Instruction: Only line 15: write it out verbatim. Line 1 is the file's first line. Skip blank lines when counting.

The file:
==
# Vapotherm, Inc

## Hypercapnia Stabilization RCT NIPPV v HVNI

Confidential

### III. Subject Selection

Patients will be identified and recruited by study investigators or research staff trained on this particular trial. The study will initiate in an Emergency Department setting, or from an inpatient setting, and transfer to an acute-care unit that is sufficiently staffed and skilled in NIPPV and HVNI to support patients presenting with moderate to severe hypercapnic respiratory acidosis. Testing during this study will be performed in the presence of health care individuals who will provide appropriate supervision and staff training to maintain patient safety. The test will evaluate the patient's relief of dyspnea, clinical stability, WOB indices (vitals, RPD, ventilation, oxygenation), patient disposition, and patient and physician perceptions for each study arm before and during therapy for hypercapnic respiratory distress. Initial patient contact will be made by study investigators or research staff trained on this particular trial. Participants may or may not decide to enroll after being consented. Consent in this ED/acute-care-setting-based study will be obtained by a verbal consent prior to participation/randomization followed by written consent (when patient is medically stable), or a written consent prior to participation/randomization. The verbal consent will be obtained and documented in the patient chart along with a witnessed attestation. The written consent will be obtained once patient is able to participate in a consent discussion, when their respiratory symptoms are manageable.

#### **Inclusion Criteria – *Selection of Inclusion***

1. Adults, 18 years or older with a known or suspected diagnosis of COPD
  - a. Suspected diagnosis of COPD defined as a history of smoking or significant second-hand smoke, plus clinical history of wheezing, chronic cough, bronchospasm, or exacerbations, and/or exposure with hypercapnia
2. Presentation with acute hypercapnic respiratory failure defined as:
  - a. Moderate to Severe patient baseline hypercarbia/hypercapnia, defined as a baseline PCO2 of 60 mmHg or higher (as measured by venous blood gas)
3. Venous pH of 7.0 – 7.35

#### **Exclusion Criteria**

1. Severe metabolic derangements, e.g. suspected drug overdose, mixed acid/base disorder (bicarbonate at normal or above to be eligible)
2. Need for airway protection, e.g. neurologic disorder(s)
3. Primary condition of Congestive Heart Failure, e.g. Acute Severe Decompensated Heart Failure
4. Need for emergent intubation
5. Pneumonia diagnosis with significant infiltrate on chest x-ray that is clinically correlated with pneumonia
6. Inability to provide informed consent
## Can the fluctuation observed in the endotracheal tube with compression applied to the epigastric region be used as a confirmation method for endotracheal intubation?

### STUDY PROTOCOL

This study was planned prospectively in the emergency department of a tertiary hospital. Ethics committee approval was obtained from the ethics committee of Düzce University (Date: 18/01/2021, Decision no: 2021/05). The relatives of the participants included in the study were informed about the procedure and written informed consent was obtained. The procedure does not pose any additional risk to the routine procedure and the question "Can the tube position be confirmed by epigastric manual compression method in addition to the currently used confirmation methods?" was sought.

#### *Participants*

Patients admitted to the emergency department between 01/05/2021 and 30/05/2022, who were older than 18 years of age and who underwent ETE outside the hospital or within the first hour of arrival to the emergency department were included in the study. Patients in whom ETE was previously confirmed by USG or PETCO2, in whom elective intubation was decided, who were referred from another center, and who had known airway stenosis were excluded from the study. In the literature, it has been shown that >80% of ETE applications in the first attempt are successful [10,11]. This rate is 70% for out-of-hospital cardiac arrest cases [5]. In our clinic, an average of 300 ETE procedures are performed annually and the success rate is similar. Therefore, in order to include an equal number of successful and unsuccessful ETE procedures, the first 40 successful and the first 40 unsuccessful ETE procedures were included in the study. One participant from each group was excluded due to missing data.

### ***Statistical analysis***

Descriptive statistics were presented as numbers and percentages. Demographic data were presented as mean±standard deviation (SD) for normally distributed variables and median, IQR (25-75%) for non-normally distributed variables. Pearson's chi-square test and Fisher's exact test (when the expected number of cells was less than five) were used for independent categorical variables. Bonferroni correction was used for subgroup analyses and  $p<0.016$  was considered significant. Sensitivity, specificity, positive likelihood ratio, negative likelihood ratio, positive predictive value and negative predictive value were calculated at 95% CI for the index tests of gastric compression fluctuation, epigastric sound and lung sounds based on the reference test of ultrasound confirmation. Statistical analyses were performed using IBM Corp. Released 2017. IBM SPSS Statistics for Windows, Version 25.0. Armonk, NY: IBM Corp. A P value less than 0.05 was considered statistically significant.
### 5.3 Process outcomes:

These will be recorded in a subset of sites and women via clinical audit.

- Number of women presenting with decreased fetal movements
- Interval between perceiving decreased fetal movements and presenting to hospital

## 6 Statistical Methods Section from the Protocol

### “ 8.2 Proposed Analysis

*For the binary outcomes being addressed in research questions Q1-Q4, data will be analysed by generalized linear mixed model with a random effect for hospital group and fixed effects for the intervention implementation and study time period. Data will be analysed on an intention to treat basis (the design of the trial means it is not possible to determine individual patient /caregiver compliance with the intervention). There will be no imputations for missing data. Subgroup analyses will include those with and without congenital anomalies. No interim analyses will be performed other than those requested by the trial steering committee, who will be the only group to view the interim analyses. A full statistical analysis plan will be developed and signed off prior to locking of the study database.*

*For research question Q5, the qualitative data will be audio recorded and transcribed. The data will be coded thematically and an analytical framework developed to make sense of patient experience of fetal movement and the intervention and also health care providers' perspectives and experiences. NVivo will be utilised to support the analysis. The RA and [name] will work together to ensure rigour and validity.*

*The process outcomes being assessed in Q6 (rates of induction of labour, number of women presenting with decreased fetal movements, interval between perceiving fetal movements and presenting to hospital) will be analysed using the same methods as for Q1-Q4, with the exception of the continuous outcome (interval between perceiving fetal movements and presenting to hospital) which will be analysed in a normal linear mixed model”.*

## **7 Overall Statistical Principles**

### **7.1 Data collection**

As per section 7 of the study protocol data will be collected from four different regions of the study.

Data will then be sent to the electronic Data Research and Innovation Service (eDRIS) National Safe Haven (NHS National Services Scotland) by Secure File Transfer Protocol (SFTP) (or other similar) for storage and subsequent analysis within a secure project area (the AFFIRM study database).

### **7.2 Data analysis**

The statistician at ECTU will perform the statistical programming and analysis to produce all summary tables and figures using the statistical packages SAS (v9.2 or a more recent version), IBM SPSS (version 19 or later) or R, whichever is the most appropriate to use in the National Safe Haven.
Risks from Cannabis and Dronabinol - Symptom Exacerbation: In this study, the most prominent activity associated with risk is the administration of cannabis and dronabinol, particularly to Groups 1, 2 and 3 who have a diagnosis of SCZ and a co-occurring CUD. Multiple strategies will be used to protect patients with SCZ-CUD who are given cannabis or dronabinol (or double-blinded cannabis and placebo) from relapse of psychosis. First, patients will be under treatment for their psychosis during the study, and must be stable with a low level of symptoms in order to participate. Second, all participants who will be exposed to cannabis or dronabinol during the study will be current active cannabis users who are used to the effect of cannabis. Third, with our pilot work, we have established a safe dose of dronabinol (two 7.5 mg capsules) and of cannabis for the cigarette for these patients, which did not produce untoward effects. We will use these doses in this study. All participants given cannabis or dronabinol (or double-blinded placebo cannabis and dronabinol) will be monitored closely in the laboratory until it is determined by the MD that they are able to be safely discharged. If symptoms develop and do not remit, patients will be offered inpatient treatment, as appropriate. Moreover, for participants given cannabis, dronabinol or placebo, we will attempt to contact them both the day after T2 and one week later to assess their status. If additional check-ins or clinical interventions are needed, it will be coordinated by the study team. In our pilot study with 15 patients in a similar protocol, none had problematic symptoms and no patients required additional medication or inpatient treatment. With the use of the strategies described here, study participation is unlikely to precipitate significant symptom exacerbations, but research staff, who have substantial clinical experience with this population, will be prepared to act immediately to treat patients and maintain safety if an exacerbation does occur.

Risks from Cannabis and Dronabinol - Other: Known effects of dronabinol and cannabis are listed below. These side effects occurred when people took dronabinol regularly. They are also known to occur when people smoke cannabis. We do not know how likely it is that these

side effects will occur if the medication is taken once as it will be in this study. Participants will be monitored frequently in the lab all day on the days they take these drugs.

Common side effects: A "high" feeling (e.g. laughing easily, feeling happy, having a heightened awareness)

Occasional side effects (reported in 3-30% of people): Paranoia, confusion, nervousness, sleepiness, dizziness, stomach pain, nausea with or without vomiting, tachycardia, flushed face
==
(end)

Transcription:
3. Primary condition of Congestive Heart Failure, e.g. Acute Severe Decompensated Heart Failure